The emergence and spread of drug resistance is a feared consequence of MDA. This is more likely when indirect MDA methods are used, e.g. when antimalarials are added to salt at low concentrations. This has led to parasites being exposed to subtherapeutic concentrations of drug and the selection of drug-resistant parasites [17]. MDA applied directly with therapeutic concentrations of antimalarials has not been directly linked to the emergence of antimalarial resistance, but it is likely to significantly increase selection pressure on the parasite population [17]. Widespread use of antimalarials such as sulphadoxine–pyrimethamine in routine clinical practice appears to select resistant parasites [18]. One way to reduce the chance of selecting drug-resistant parasites is to use combination treatment [19]. The combination treatment should include a long-acting antimalarial to provide a period of prophylaxis [20], in order to reduce transmission and to protect the short-acting partner drug.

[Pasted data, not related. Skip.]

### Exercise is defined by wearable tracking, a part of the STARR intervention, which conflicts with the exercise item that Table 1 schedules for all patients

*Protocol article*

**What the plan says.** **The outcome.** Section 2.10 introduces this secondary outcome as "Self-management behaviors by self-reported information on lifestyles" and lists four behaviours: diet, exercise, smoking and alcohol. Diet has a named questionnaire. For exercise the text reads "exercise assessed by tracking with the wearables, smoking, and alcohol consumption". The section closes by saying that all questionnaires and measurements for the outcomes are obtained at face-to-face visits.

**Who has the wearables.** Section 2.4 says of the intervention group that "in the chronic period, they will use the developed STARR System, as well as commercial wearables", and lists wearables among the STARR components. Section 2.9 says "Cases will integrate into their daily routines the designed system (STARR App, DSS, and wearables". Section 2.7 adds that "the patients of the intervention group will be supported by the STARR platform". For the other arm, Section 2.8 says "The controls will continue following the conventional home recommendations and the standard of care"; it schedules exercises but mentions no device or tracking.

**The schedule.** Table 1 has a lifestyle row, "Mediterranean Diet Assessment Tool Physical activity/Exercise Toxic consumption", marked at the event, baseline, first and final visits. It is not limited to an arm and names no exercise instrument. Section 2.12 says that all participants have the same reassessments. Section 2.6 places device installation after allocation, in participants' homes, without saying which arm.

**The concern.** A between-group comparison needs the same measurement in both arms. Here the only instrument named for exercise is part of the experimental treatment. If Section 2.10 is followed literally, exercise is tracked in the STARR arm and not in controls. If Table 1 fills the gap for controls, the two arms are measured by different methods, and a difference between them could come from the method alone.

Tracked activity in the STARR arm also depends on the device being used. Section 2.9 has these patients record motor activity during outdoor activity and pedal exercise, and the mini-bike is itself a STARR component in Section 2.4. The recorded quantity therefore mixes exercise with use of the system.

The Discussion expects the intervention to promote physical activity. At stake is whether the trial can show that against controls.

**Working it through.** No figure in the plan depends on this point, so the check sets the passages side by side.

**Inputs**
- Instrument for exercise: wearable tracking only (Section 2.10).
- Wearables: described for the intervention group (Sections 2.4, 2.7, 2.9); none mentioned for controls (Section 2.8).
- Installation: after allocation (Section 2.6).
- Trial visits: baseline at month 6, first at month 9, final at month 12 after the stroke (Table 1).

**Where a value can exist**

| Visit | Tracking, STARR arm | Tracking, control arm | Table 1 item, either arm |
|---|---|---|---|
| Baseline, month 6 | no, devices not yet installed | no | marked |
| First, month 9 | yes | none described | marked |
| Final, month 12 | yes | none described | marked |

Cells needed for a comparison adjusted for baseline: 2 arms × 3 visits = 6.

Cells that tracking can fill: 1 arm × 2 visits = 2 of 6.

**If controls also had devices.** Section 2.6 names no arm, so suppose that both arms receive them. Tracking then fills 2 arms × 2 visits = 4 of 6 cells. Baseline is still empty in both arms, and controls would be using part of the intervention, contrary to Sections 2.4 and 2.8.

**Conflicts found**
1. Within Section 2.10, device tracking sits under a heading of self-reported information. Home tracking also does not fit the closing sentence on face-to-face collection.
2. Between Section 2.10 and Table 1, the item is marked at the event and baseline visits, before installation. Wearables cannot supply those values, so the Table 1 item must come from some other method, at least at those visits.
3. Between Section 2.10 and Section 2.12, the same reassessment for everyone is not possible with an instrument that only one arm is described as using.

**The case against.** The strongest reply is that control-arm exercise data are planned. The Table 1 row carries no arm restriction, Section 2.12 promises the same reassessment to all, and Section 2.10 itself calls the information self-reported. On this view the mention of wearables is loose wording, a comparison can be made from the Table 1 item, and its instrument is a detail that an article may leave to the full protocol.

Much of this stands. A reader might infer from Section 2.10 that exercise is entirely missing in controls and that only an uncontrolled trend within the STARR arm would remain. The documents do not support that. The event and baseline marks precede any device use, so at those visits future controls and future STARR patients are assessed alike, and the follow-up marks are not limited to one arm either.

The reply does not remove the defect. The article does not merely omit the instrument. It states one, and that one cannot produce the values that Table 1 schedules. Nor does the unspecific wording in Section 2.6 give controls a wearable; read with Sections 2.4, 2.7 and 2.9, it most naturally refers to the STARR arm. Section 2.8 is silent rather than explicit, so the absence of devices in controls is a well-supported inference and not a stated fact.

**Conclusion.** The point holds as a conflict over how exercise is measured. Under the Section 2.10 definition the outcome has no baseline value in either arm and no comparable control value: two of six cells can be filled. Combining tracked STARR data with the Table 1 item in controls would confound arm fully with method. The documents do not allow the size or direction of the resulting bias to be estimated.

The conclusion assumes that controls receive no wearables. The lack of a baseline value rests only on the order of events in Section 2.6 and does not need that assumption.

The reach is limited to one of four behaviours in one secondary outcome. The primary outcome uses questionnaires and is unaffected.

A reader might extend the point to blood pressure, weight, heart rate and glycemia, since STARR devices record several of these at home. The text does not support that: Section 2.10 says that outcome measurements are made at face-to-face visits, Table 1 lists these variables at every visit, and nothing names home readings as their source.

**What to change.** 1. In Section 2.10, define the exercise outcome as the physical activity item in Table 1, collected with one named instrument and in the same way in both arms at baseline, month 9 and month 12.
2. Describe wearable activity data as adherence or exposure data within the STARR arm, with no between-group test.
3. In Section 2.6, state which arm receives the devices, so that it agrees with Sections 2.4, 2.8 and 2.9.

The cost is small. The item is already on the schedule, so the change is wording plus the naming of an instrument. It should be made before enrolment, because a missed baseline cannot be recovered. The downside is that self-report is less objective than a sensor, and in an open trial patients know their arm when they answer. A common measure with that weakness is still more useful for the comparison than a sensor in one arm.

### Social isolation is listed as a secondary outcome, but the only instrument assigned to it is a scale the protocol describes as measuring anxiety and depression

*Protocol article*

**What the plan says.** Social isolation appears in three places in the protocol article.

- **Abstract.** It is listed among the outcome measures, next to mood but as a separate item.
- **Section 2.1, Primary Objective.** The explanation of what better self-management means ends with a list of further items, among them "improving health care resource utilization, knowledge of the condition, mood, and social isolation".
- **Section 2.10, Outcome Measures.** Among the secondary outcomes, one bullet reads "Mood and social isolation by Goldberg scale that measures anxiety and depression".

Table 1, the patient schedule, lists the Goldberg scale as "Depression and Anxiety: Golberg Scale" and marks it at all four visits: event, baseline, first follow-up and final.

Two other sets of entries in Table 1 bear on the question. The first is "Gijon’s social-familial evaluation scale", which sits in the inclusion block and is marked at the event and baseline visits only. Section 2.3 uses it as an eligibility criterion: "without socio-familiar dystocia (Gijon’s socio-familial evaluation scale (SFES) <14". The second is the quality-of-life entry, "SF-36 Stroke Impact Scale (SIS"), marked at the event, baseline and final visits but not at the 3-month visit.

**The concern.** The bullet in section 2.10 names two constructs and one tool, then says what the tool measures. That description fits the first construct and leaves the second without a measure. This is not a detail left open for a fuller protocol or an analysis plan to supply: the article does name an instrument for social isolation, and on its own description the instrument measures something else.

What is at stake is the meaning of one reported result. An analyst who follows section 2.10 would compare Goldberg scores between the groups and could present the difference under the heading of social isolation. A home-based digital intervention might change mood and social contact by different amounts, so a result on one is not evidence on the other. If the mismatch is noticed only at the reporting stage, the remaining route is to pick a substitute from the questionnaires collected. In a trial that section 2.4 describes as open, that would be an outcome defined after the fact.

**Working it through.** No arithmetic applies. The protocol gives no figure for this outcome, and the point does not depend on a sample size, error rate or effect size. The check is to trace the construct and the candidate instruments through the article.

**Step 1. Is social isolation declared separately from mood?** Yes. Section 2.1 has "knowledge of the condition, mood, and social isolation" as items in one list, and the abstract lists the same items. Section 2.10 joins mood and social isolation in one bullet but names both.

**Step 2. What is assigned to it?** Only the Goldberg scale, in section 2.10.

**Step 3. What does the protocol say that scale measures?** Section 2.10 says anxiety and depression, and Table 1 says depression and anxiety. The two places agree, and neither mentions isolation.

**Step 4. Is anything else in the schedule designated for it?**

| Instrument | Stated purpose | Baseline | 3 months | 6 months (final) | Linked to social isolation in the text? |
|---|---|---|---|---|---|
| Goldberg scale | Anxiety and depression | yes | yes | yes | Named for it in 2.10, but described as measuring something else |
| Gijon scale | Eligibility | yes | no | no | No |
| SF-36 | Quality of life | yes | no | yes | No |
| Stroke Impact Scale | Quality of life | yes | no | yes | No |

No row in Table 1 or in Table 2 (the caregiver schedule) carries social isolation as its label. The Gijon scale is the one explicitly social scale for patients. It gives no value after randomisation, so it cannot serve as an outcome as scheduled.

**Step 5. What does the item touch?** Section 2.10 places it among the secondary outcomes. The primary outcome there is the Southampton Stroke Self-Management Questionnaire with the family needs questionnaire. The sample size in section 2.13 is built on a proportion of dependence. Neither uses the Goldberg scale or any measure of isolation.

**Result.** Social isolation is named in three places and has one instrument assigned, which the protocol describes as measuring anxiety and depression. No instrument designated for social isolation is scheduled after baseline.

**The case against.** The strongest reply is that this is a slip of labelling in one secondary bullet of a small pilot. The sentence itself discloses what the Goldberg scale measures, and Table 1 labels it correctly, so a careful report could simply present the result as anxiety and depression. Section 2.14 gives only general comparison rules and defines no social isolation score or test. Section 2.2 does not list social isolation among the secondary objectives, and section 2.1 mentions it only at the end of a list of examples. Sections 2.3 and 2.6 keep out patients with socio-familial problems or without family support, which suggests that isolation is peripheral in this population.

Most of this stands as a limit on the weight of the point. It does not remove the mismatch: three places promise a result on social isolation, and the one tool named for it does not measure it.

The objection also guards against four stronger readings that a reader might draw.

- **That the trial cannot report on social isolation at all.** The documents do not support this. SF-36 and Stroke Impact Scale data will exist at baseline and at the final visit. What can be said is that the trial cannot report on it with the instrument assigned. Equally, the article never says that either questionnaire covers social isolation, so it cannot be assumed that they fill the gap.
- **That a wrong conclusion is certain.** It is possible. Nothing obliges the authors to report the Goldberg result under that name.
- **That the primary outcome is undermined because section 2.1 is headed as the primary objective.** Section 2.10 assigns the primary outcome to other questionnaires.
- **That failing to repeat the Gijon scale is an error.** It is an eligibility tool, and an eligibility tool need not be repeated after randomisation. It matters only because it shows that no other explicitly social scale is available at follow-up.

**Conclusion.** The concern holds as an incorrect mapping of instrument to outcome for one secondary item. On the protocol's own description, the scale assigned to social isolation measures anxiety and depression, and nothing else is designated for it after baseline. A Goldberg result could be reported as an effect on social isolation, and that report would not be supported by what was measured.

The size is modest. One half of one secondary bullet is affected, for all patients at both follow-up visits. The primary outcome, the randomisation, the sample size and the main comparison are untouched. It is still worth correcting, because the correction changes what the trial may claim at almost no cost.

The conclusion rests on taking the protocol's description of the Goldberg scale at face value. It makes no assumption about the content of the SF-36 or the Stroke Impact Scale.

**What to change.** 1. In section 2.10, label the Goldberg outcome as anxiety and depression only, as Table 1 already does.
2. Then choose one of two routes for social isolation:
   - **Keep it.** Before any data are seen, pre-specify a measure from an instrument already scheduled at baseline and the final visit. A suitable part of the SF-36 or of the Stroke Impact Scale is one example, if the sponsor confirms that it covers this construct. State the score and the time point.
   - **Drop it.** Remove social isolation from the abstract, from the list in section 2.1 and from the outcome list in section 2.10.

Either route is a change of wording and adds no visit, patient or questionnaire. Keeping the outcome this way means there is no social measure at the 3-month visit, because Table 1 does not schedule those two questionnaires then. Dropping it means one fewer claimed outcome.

Side effects and adverse events are unwanted at an individual level, and may affect the acceptability and thus reduce the effectiveness of MDA. In the Cambodian trial [16], low doses of primaquine were used in combination with dihydroartemisinin–piperaquine, and no adverse reactions were reported. Side effects in pregnancy, especially in the first trimester, when there is high risk of embryotoxicity, are a concern in MDA programmes. An MDA intervention in Gambia that investigated this association showed that, among women who received MDA (artemisinin–sulphadoxine–pyrimethamine), there was no increase in abnormalities in their infants [21]. Testing for pregnancy should be offered to women if their pregnancy status is in doubt, especially in the first trimester.